There were a lot of opinions about CM Punk’s UFC debut on Saturday. If you hated it, I have no problem with that. If you blamed the CM Punk or the UFC for hosting it, you are flat wrong, and I will prove it. If you have a problem with how much he got paid for it, you are also flat wrong and need a basic lesson in economics and free markets.
He lost, of course, lost badly and in exactly the fashion and degree which anyone familiar with MMA expected. That wasn’t surprising in the least; we knew or were fairly certain that would happen. Mickey Gall may be a relative neophyte, but he’s a 24-year old athletic specimen, a really good grappler, and he managed to knock down a guy with pro boxing experience, this blog’s own Mike Jackson, in his debut. Anyone who has been in a mixed martial arts gym for any length of time knows there are a dozen pros or even amateurs who will never sniff a UFC shot, but who would starch a guy like Punk, with his 18 months of training, with the same ease as Gall. I can name a dozen local fighters who would, including (probably) the aforementioned Mike Jackson. Moreover, Mickey Gall is a legitimate prospect. He may not be truly UFC ready yet, but he would probably have made it there eventually.
So, none of that was surprising. We didn’t learn anything new. What we learned, and all that really matters in the end, is that people cared enough to watch him fight. I got my first clue it transcended a normal UFC card when I saw a couple of my friends, who don’t normally buy UFC events, talking about it on social media. A buddy of mine texted me saying he was buying it just to watch Punk get his ass kicked. I thought, well then, this will probably do half a million buys. As it turns out, that my last minute guestimate was probably low.
I promised to prove two propositions, that the UFC and CM Punk are not to blame for his fight, and that he was, if anything, underpaid. Let’s talk about the second one first.
A normal UFC heavyweight title fight moves about 300,000 units, give or take 50,000. Marc Raimondi of MMA Fighting is predicting, based on Google search numbers, that the event sold between 600-750,000 PPV buys. That’s a huge number, and almost certainly due to one CM Punk. It means the Punk effect was enough to sell an additional 400,000 units, which is approximately $24 million gross profit (about half of which goes to the cable companies, so about $12 million) and a lot of exposure to an audience the UFC doesn’t normally reach. Punk made a flat half million plus PPV points, which is typically $2-3 per PPV buy. That means his total payout is somewhere around $2 million. The UFC made an additional $12 million off his fight after the PPV split, meaning CM Punk got only 17-25% or so of what he made for the company. Relative to his value, CM Punk is just as grossly underpaid as any of the other fighters on the roster. Want to complain about fighter pay? Be my guest, but don’t say CM Punk shouldn’t be getting paid more than lesser-known but vastly more skilled Fighter X. They all should be getting paid more, but many don’t understand how the world works in that regard.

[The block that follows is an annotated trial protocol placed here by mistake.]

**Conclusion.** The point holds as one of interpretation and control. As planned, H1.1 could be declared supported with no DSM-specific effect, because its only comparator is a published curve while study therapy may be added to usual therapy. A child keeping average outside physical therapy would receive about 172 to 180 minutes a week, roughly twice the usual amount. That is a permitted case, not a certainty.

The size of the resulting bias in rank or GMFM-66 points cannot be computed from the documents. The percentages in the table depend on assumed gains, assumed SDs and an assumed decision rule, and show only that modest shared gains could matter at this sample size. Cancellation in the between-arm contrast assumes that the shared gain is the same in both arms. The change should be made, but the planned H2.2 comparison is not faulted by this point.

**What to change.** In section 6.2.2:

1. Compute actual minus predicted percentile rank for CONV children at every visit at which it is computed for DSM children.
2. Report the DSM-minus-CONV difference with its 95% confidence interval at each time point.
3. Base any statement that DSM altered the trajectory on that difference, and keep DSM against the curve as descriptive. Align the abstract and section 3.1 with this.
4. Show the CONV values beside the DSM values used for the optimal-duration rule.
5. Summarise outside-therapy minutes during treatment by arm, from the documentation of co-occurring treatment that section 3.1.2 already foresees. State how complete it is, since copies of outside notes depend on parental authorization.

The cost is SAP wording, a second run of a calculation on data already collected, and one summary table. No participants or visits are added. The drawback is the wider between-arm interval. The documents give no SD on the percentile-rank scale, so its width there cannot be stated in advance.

See, skill in the cage is not the same thing as value. Fighters think they ought to be making money based on their skill, but that’s not how the structure of MMA or any combat sport works. You get paid based on how much you bring in for the promotion. That means a fighter’s worth is determined by the market. In other words, we, the people, the market, determine what a fight, and in turn, a fighter, is worth. Not individually, of course, but collectively- the more of us want to see someone’s fight, the more that fight is worth.